Ilias Venezis

Land of Aeolia

Translated by Therese Sellers

This present translation brings one of the most beloved works of modern Greek literature to readers of English for the first time in its entirety. Land of Aeolia tells the story of the author’s childhood summers in Anatolia before World War I, before the Greek genocide, the Greco-Turkish war, the author’s captivity by the Turks, and before the exchange of populations between Greece and Turkey in 1922 that led to the permanent loss of his homeland. It is a testament to the power of literature to evoke that which is irrevocably lost.

In this story of his childhood, half fiction, half truth, Ilias Venezis describes and affirms a world in which the lives of humans, be they smugglers, saints, brigands, farmers, camel drivers or children, are reflected in nature — in her mountains, rivers, trees, eagles, bears, eels, and lizards, and all her manifestations — and therefore share an innate affinity with her mysterious world.

The book includes a prologue by Bruce Clark, author of the prize-winning study of the exchange of populations between Greece and Turkey, Twice a Stranger, as well as explanatory and biographical notes and a glossary of Greek and Turkish words.

Part novel, part fairy tale, part memoir, Land of Aeolia, in the voice of Petros, a young boy, tells of the adventures he and his sisters have over a number of summers spent with their grandparents in a hinterland of Anatolia in the shadow of the Kimindenia mountains. The fairy tales handed down by his grandmother, the stories of passing travellers, and his own close observations of the animals and trees, mountains and river, combine in his imagination to make a fully sentient world. And as in fairy tales, drops of blood can speak, eels fall in love, the forest can move. Stories within stories contain ferocious bandits, melancholy camel drivers and a terrifying mermaid, while even the “real” world is populated with swashbuckling smugglers and a pint-sized ghost.

‘This is the second English translation of the book; the first appeared in 1949, with an introduction by Lawrence Durrell. . . . This edition is the first to give the unabridged text to English readers, complete with the proto-magical realism that makes it unique and beloved in Greece. Venezis’s magical realism reminds me less of Latin American literature than of Homer’s Iliad, where horses might talk, gods kick down walls, or a sentient river wrestle with a man, but where the human condition is rendered with a clear eye. Or perhaps it is the Odyssey it most resembles: grandfather’s farm, with its herdsmen and ploughmen and maidservants that live on the property, could be a Bronze-Age homestead, offering hospitality to travellers, while also keeping a cache of antique weapons next door to the children’s bedroom. There, in the “Yellow Room, the weapons were stored like precious objects . . . There were rifles from Europe and swords: enough to arm all the ploughmen in an emergency.”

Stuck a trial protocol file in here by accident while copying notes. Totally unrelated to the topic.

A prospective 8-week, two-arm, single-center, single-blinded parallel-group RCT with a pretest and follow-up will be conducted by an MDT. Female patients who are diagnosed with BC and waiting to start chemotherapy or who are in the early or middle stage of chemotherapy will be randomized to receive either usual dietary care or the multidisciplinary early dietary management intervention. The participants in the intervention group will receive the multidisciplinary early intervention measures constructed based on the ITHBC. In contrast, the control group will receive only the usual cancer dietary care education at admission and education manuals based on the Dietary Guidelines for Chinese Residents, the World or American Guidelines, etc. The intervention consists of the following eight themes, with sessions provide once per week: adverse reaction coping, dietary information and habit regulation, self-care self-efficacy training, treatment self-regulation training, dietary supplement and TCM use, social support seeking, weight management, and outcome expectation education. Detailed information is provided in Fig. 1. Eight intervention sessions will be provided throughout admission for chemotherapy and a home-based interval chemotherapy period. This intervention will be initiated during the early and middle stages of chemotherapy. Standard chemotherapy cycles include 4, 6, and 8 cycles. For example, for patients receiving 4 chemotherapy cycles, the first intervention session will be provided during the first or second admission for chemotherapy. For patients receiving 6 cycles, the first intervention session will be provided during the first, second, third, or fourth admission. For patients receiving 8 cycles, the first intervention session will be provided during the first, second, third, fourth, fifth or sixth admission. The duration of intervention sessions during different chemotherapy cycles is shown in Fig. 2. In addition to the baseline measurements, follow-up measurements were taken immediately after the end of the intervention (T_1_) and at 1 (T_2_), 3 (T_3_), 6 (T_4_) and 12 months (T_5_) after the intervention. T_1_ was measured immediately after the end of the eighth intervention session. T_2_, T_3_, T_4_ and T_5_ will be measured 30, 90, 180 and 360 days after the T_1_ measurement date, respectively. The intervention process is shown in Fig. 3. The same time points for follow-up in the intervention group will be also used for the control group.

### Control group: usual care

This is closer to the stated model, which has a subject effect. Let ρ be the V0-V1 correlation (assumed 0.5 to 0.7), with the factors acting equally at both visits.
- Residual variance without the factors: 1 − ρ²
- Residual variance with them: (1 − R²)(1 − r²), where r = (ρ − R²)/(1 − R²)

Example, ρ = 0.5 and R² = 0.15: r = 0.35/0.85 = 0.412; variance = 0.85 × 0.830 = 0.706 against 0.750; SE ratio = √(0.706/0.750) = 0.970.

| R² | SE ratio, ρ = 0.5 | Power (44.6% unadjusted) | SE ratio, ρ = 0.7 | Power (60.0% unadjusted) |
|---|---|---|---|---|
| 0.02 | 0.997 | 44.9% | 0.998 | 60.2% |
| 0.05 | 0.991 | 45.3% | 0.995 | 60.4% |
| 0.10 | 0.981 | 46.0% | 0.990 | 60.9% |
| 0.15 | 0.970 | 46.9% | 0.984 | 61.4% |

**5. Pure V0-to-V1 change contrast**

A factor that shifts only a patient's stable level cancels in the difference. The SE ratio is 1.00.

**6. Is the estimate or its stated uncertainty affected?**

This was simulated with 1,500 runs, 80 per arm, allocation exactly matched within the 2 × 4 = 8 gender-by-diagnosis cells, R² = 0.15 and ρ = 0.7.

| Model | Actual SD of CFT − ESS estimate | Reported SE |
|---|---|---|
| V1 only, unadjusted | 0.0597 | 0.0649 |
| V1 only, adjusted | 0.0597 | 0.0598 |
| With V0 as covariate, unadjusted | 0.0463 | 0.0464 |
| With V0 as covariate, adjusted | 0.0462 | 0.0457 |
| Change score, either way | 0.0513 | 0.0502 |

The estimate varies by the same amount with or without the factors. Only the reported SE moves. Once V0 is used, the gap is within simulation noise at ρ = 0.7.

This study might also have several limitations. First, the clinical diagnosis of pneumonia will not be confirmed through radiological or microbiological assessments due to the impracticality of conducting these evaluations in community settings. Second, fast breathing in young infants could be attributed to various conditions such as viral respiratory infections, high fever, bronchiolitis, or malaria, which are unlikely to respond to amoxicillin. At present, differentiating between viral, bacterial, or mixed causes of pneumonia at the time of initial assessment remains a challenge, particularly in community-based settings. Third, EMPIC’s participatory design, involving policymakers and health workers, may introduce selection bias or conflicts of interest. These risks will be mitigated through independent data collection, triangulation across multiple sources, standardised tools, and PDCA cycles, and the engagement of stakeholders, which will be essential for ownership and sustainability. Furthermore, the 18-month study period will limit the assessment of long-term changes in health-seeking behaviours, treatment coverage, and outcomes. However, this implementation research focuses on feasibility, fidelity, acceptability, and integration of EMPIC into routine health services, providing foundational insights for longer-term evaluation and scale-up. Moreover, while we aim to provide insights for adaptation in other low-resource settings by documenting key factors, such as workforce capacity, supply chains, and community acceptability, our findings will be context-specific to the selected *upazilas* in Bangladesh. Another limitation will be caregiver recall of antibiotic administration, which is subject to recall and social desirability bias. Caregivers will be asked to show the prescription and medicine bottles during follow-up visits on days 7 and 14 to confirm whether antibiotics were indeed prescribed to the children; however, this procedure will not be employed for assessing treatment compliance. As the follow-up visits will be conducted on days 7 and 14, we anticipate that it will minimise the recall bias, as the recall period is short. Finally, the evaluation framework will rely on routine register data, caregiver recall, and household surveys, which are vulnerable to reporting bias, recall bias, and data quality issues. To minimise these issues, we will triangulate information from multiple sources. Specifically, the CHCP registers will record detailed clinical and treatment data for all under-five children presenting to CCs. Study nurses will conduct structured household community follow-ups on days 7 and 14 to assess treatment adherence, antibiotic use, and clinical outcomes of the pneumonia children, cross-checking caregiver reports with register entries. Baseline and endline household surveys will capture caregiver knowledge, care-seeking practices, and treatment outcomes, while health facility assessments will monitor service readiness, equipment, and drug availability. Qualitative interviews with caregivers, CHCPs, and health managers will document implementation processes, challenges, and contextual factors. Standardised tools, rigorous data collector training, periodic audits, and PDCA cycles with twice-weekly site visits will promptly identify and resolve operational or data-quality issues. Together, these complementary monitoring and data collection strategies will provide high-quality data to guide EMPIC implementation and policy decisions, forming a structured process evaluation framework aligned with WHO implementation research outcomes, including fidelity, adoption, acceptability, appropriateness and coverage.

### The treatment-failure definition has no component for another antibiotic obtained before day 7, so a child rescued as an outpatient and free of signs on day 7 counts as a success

‘When Petros’s sister, Artemis, listens on a windy night to the noises coming through the wall and announces, “The swords have woken up in the Yellow Room . . . !”, she is reassured by their sister Anthippe that it is only ”mice”. But the reader suspects that by the end of the book the swords will have awakened in earnest . . . That the book’s spell is destined to be broken only gives it a fiercer sweetness.

‘Sellers has brought this important work whole for the first time to English readers in a meticulous translation with the freshness of the original . . . Land of Aeolia will stay relevant for as long as people must leave their homelands and the enchanted borders of childhood.’

Α. Ε. Stallings, in The Times Literary Supplement, August 13, 2021.

  • 284 pages, 23.0 x 15.0 cm, Denise Harvey (Publisher), 2020
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